Alexander’s experience from chairmaking was the necessary foundation that helped her recognize that the preparation of joinery stock was based upon the same green woodworking techniques as the chairs. In 1980, Charles Hummel of the Winterthur Museum, Garden & Library showed Alexander the interior of a joined oak chest in the collection. It was immediately clear that the rear stiles had been riven, not sawn, and that the stiles were bookmatched sections split from each other. This commenced a journey into the lost craft of joinery. With the patient kindness of Hummel, Benno M. Forman, Robert St. George, Robert Trent and many others, Alexander was able to closely study examples of 17th-century New England joined furniture.
Also in 1980, I saw an advertisement for a week-long class in chairmaking being held at Drew Langsner’s craft school Country Workshops taught by Alexander. I didn’t drive at the time, had practically never been out of New England and I wasn’t much of a woodworker. Plus, I was terminally shy. Regardless, I wrote to the address, signed up for the class and made plans to get to western North Carolina.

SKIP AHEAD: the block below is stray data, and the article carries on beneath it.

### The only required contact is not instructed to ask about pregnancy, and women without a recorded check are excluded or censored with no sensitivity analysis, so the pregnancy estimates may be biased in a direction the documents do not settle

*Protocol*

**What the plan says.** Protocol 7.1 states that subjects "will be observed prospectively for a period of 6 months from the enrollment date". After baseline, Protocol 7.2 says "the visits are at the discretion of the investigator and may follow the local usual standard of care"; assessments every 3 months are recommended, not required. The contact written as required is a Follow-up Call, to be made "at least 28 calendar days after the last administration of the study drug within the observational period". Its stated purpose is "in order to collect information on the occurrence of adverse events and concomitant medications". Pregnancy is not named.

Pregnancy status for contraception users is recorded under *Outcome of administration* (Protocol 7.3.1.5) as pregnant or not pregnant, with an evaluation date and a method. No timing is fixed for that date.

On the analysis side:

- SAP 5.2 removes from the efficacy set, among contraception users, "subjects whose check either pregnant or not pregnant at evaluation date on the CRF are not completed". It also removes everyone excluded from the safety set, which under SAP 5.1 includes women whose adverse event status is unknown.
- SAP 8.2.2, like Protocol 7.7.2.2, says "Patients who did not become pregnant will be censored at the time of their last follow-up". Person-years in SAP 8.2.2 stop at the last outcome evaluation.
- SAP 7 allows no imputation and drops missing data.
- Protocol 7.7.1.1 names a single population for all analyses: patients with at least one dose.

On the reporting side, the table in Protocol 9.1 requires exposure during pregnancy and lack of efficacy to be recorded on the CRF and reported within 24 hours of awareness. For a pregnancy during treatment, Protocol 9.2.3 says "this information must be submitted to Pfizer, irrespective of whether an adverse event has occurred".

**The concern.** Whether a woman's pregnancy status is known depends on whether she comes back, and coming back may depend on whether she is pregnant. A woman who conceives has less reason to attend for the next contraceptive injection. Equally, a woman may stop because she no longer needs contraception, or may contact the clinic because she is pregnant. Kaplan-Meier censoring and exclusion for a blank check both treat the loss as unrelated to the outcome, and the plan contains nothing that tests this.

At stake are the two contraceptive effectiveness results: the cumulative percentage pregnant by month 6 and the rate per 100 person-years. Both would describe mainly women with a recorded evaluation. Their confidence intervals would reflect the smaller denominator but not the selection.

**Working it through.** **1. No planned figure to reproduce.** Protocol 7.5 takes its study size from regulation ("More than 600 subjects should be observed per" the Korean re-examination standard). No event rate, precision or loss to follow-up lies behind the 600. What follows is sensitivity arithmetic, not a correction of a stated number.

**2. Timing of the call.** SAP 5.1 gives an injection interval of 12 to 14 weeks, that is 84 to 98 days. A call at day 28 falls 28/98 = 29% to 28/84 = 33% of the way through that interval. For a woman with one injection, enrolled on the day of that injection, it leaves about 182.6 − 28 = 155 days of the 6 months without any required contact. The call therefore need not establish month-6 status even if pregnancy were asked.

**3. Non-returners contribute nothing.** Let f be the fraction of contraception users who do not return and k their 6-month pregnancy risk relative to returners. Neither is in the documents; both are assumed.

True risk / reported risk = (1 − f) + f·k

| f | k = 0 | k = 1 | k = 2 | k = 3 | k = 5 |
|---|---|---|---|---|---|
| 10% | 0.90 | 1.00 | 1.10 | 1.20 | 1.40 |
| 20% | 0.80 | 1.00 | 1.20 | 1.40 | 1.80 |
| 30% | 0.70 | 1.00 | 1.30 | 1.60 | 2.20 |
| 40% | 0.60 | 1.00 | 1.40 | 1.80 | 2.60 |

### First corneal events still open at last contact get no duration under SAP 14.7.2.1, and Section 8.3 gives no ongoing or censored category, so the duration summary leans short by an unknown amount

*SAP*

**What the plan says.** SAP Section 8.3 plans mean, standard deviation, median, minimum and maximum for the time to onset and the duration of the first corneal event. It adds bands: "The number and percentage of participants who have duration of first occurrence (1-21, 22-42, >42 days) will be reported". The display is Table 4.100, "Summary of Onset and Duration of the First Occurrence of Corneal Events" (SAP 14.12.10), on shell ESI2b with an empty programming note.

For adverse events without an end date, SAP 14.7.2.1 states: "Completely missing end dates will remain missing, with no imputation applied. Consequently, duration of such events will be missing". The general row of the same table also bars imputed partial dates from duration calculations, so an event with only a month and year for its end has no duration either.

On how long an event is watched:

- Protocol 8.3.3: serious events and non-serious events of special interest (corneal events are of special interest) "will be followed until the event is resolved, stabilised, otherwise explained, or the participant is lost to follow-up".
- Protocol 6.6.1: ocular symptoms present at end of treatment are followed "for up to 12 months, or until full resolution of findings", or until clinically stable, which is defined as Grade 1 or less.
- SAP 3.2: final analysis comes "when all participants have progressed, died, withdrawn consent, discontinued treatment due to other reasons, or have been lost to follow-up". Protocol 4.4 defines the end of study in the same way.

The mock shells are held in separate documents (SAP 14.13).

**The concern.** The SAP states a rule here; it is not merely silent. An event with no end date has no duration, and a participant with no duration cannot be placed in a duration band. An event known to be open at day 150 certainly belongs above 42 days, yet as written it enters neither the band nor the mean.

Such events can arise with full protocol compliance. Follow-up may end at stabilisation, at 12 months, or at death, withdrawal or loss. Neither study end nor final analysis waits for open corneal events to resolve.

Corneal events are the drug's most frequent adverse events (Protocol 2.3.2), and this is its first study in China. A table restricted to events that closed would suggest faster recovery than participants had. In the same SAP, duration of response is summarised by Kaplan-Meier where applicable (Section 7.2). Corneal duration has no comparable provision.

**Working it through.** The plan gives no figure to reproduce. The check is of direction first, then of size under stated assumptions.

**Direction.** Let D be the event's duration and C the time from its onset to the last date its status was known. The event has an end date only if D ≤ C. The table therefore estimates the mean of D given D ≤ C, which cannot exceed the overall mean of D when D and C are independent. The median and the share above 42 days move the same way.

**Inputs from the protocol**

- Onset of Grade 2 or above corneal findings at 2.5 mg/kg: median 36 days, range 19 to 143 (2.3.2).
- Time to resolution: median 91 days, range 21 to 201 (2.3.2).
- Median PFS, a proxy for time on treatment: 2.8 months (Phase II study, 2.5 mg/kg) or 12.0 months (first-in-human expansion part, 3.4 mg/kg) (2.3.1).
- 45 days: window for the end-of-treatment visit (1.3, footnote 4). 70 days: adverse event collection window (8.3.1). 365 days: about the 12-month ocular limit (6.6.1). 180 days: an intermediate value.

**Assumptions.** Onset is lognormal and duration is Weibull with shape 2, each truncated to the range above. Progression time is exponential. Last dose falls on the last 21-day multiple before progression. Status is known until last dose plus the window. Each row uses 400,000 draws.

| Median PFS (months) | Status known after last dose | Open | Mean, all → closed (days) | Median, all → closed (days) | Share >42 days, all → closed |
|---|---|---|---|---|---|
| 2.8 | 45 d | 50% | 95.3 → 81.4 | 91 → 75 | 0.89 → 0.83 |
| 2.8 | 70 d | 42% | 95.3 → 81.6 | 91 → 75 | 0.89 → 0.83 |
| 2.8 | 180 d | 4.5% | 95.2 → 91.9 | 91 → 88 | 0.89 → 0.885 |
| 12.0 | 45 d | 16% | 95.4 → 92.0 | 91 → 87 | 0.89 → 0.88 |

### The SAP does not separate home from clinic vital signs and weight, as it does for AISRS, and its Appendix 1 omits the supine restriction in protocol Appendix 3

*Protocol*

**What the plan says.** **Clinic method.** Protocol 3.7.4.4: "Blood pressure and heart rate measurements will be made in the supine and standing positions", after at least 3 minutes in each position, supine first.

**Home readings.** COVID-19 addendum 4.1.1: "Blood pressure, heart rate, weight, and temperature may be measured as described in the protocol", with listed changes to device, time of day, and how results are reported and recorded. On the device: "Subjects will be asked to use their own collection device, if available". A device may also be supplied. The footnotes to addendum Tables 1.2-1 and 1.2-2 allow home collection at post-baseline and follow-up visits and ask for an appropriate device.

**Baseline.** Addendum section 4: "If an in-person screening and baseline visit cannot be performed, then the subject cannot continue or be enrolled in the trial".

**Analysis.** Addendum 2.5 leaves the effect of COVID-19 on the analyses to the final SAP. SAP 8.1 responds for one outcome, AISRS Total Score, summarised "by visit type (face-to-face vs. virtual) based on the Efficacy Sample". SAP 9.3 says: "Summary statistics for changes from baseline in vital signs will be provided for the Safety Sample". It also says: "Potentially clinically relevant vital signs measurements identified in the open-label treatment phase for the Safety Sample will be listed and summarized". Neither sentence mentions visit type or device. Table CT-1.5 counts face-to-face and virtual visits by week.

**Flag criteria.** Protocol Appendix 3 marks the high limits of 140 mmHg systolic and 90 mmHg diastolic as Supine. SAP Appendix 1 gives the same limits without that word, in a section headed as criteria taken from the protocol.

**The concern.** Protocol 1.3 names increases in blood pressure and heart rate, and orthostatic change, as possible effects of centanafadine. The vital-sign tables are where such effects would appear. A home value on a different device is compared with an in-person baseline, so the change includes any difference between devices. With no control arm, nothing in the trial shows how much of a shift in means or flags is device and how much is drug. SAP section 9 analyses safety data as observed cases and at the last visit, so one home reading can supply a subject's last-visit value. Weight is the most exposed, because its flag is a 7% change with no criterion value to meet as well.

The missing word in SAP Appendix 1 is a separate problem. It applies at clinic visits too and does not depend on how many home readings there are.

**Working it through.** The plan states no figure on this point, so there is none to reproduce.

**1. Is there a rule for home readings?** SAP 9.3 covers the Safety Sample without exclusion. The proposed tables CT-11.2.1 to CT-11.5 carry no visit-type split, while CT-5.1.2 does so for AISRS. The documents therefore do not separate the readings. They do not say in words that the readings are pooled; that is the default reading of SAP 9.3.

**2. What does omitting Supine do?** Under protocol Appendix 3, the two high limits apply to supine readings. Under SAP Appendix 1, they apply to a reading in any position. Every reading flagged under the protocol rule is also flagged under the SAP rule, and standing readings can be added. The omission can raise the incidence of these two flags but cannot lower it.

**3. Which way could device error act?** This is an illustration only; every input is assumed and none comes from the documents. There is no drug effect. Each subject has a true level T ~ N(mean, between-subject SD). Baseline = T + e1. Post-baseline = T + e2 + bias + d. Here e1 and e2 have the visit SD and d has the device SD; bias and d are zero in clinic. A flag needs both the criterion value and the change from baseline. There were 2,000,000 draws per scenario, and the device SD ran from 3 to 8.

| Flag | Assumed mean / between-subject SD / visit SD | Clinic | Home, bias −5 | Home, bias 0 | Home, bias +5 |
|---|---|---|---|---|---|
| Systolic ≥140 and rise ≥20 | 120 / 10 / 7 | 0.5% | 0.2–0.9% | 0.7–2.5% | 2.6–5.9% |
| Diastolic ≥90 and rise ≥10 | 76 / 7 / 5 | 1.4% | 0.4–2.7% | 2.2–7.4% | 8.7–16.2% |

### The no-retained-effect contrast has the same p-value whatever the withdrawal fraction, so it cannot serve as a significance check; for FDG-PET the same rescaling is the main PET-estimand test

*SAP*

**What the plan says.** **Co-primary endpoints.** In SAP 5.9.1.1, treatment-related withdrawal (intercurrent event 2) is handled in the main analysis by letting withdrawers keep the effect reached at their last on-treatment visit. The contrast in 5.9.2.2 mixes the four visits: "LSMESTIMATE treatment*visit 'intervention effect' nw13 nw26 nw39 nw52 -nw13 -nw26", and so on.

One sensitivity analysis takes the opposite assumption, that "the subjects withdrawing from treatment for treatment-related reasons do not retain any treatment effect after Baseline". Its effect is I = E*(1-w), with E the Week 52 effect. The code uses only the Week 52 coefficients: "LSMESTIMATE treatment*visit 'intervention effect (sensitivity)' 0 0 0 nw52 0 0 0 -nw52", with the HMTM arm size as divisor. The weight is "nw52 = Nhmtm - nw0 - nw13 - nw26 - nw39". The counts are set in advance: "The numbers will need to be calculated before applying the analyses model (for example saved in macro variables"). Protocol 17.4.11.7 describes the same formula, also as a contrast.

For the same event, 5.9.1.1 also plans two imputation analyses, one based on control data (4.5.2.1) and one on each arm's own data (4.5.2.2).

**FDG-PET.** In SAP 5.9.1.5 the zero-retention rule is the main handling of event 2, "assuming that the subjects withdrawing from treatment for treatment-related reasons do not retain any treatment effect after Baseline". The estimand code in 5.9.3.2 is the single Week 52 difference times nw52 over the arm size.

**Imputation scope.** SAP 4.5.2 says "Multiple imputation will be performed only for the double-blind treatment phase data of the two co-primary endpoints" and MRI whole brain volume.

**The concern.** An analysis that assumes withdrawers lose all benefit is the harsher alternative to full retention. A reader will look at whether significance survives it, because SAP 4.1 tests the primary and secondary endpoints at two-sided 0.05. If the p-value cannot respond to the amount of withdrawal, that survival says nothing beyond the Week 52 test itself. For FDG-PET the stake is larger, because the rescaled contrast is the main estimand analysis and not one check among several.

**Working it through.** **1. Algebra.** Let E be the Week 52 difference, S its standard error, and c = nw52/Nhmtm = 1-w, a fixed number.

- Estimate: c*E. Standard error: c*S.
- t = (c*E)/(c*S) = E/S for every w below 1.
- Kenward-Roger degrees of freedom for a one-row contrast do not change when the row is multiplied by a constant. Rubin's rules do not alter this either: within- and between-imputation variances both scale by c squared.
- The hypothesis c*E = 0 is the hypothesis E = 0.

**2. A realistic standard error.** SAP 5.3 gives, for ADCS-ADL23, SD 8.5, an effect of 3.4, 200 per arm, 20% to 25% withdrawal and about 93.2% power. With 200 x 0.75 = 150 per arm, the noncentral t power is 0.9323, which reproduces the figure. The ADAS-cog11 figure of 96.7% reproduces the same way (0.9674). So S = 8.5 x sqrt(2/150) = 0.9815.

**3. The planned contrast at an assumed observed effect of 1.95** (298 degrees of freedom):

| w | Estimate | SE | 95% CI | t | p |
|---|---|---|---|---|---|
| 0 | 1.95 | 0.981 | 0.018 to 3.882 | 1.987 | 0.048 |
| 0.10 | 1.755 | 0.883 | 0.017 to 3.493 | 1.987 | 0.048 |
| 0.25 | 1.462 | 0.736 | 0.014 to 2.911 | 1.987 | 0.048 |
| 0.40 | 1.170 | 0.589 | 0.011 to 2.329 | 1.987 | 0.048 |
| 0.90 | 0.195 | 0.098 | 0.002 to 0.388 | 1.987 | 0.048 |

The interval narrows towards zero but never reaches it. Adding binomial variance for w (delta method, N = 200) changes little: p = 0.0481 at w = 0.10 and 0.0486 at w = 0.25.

After stumbling along on my own for a few years, I returned to Country Workshops in the mid-1980s, and was for the next five years or more a regular attendee at classes – timber framing, white oak basketry, spoon carving, and coopering, as well as post-and-rung chairs with Alexander and American-style Windsor chairs. Sometime about 1986, Alexander showed a class at Country Workshops a slide presentation about 17th-century oak furniture made in New England.
Thus I was caught, and Alexander and I began an informal study together, yet we were 500 miles apart. Alexander lived and worked in Baltimore, Md., and I lived at the time in Hingham, Mass. Our “work” together consisted of lengthy correspondence and weekly phone calls. We would each spend some time studying original artifacts at Winterthur’s museum and the Museum of Fine Arts, Boston. We’d take numerous slides and notes, compile these and send them off to each other in the mail. We would each work in our shops, experimenting with our ideas based on what we had seen on the surviving furniture. It was a cumbersome undertaking by today’s standards, but one benefit was that the need to write it down forced a sense of clarity upon our thinking. Each year we spent a week or two together, both in the workshop and at times studying artifacts.